Advances in Ecological Economics series
Chapter D.: Real-world economics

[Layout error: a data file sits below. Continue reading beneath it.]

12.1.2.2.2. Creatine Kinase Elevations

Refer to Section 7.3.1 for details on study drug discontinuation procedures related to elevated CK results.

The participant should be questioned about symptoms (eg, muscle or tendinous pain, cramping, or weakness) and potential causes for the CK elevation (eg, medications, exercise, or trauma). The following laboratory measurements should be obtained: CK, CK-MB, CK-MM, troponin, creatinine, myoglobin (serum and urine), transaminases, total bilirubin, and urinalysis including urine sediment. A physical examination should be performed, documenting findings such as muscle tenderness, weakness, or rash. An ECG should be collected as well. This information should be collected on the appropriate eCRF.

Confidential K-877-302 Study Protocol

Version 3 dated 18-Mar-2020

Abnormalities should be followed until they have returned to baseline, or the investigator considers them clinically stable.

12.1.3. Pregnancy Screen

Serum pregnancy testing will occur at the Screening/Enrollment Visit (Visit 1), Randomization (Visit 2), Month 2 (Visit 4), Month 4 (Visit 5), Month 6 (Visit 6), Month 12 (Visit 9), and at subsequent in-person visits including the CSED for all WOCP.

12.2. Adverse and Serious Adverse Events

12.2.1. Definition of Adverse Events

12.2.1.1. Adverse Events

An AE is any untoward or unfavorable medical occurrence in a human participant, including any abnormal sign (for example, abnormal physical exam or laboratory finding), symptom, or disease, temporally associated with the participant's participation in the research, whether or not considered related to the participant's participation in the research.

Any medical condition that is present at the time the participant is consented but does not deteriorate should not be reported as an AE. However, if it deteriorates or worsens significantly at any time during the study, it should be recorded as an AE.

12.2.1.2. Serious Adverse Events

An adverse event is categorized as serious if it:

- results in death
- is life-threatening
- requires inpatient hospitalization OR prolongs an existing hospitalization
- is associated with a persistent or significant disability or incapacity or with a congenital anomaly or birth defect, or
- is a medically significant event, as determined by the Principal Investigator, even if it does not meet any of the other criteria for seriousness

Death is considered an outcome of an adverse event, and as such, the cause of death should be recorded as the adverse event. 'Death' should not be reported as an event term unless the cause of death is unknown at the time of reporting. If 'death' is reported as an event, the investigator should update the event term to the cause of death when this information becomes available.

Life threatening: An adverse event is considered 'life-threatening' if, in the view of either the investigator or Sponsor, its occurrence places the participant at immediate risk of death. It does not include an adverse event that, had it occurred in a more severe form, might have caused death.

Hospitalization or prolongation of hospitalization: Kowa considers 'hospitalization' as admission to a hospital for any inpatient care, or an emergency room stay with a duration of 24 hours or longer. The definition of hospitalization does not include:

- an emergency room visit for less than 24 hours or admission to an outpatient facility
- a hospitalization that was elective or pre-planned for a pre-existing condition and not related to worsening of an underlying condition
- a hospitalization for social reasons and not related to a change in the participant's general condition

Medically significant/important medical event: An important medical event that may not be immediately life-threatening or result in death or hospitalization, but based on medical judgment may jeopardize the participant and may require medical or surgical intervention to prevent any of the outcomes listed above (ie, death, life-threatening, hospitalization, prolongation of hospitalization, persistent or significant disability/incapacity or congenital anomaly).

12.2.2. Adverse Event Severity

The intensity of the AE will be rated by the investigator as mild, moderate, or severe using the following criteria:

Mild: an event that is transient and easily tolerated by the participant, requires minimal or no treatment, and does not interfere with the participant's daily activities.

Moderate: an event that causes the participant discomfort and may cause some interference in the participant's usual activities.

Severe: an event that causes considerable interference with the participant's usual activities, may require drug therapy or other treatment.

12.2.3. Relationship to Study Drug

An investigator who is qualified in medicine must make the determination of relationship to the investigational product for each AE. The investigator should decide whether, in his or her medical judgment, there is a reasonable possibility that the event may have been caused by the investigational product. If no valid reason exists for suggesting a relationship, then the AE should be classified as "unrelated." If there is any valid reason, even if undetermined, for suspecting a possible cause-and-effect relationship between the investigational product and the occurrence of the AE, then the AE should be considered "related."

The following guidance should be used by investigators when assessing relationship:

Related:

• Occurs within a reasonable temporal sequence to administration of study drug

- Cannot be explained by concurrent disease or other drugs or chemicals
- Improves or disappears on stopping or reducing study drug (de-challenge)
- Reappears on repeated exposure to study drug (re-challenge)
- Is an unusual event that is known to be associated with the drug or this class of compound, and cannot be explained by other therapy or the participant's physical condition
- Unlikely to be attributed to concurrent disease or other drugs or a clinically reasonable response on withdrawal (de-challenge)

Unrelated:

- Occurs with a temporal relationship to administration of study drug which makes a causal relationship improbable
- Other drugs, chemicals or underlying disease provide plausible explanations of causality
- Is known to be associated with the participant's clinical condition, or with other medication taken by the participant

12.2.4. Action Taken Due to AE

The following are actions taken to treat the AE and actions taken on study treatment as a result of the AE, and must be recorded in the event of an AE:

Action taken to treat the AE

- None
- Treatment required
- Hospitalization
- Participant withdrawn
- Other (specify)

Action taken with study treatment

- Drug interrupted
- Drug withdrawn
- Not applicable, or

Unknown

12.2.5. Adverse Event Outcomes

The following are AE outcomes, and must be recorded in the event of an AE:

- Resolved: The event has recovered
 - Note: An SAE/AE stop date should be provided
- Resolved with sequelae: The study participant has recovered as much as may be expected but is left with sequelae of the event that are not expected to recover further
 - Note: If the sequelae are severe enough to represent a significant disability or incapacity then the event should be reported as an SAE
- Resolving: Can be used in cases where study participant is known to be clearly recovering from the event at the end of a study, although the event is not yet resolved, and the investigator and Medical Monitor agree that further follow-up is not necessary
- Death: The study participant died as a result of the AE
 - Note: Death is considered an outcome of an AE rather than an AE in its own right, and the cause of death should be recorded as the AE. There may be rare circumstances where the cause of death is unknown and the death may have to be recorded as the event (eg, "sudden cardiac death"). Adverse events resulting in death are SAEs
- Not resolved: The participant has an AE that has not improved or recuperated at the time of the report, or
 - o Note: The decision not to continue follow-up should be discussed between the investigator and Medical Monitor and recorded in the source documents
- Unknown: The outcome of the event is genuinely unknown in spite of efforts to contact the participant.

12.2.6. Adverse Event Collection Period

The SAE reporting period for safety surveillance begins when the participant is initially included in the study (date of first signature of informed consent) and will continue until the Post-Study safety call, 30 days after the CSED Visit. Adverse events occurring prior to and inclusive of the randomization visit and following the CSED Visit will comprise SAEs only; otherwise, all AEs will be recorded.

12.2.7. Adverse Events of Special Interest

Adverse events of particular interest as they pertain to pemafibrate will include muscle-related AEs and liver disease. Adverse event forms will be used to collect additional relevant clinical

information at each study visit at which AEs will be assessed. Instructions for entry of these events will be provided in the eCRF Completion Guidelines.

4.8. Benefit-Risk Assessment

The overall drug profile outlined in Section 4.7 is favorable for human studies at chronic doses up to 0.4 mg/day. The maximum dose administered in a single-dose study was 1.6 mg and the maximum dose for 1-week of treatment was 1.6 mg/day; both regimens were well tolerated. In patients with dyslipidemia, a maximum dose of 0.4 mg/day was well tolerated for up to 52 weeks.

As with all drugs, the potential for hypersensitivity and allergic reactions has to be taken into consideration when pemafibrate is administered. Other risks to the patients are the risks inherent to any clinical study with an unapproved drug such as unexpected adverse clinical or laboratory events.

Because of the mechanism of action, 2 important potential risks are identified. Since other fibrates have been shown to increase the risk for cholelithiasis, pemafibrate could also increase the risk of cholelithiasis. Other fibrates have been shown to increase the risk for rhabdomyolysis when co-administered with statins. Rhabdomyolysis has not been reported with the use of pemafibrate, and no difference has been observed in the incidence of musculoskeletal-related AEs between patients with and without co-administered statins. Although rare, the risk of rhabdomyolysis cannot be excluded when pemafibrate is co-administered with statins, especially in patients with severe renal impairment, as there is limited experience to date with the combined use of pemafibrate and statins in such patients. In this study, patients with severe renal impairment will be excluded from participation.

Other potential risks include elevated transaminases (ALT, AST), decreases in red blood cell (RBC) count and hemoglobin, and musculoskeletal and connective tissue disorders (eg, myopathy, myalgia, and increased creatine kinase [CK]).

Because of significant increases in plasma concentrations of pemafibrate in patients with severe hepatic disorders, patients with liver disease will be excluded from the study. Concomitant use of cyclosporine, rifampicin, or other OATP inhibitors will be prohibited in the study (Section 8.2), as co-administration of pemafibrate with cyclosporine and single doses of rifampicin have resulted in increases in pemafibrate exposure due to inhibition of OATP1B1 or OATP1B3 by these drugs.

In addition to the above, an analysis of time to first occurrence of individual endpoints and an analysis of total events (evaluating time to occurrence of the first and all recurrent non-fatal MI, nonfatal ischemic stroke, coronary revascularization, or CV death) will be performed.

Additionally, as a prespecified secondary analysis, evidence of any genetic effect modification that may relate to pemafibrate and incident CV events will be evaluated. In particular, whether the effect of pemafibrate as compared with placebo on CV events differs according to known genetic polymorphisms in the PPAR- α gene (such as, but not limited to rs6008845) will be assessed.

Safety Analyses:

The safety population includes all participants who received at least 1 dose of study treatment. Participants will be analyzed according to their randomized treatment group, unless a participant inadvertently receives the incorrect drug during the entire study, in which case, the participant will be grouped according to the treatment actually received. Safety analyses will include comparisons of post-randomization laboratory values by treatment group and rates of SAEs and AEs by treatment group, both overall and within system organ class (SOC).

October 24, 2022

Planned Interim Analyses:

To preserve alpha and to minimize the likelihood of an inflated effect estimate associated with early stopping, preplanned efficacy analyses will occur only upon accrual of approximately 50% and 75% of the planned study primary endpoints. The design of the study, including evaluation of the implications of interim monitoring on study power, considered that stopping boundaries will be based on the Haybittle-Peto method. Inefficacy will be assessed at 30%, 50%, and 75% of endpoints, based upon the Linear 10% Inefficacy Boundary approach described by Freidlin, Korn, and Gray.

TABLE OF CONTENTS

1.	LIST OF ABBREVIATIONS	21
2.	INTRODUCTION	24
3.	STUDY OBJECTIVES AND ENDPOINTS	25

Well-established words can be misleading. In economics ‘production and consumption’ are such common terms that it is easy to forget that they do not really mean what they literally say. Physically we do not produce anything; we just use energy to rearrange matter into a more useful form. Production really means transformation of what is already here. Likewise, consumption merely reflects the disarrangement of carefully structured materials by the wear and tear of use into a less useful form – another transformation, this time from useful product into worn out product and waste. Of course one might say that we are producing and consuming ‘value’ or ‘utility’, not really physical things. However, value is always added to something physical, namely resources, by labor and capital, which are also physical things ultimately made from the same low-entropy energy and materials that go into products. Nor does the service sector escape physical dimensions. Services are always rendered by something or somebody. To abstract from physical dimensions and focus only on utility is to throw out the baby and keep the bathwater. If we were to speak of a ‘transformation function’ rather than a production function then we would naturally have to specify what is being transformed, into what, by the agency of what? Natural resource flows are transformed into flows of goods (and wastes) by the fund agents of labor and capital.
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